The [enterprise must] decide on which of the various ways they want to use language models – the highly trained, narrow models versus use cases that would need the big foundation models to be triggered. So that broadly covers the guardrails.

The second aspect of managing this system is our audit framework. We have a model that essentially audits the responses [generated by the other models] using a completely independent model. That gives a mechanism for the enterprise to evaluate the quality of the interactions and flag them so that the enterprise or someone on our team who’s working with them can look at those responses and make the necessary corrections to the core model to not allow [those incorrect responses].

So, this combination of one multi-LLM architecture, with small language models, focused models and an independent model for audit are how we implement the guardrails around generative AI.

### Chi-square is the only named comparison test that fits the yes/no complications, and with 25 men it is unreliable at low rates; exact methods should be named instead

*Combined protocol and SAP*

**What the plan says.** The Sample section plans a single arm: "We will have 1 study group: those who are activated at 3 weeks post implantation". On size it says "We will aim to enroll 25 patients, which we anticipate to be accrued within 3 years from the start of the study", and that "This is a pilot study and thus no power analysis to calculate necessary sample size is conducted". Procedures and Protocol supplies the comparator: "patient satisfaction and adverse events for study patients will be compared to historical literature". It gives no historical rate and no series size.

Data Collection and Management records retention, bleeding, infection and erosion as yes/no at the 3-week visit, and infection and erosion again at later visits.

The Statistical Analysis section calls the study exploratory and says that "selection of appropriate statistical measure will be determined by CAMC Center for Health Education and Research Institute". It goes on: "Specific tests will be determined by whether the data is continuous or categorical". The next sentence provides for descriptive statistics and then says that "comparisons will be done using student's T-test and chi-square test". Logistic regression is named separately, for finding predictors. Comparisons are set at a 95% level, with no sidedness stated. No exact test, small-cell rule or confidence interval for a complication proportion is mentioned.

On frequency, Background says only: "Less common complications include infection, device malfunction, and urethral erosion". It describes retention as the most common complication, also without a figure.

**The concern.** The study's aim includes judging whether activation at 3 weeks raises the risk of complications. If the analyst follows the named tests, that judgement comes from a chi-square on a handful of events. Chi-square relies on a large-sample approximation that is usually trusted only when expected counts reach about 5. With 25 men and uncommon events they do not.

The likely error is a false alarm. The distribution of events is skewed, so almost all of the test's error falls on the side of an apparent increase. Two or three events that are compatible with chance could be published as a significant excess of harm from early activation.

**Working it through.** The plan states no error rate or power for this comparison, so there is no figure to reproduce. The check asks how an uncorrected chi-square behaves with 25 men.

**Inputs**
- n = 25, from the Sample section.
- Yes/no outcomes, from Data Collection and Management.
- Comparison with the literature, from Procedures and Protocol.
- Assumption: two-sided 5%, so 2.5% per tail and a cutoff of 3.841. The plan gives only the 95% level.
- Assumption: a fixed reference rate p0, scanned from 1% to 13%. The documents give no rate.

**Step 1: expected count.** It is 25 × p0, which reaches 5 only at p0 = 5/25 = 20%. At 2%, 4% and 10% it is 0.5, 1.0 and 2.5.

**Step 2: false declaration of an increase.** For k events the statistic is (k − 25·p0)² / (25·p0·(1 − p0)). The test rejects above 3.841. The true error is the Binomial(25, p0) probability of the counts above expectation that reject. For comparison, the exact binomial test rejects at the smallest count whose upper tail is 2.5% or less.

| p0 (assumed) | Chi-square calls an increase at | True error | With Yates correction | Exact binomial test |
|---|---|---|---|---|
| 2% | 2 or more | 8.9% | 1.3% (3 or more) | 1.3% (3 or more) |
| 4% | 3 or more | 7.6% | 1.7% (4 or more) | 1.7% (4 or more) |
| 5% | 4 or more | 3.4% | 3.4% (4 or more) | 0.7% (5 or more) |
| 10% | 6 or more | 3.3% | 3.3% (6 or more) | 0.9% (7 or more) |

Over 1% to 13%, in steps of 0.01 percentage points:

NJ: What LLMs are you using?

RR: The fine-tuned models are proprietary, but the underlying [foundation] models for fine-tuning [those proprietary models] are open source. [More specifically], we use a lot of Llama models and then fine tune for use cases on top of [them]. [We also use] OpenAI models for certain specific use cases that actually need them and then [we] can have a lever for more creativity. But for real high fidelity use cases, we exclusively use the fine-tuned models that are fine-tuned based on the open source Llama models.

NJ: How do enterprises evaluate the impact your solutions?

RR: The main way they’re looking at measuring the impact of using AI is how they improve the first time to response. Typically, when a call center is staffed by human agents there are times when customers are on hold or maybe on nights or weekends there are no agents available. A [virtual agent] directly improves first time to response because it can handle millions of calls simultaneously without any lag.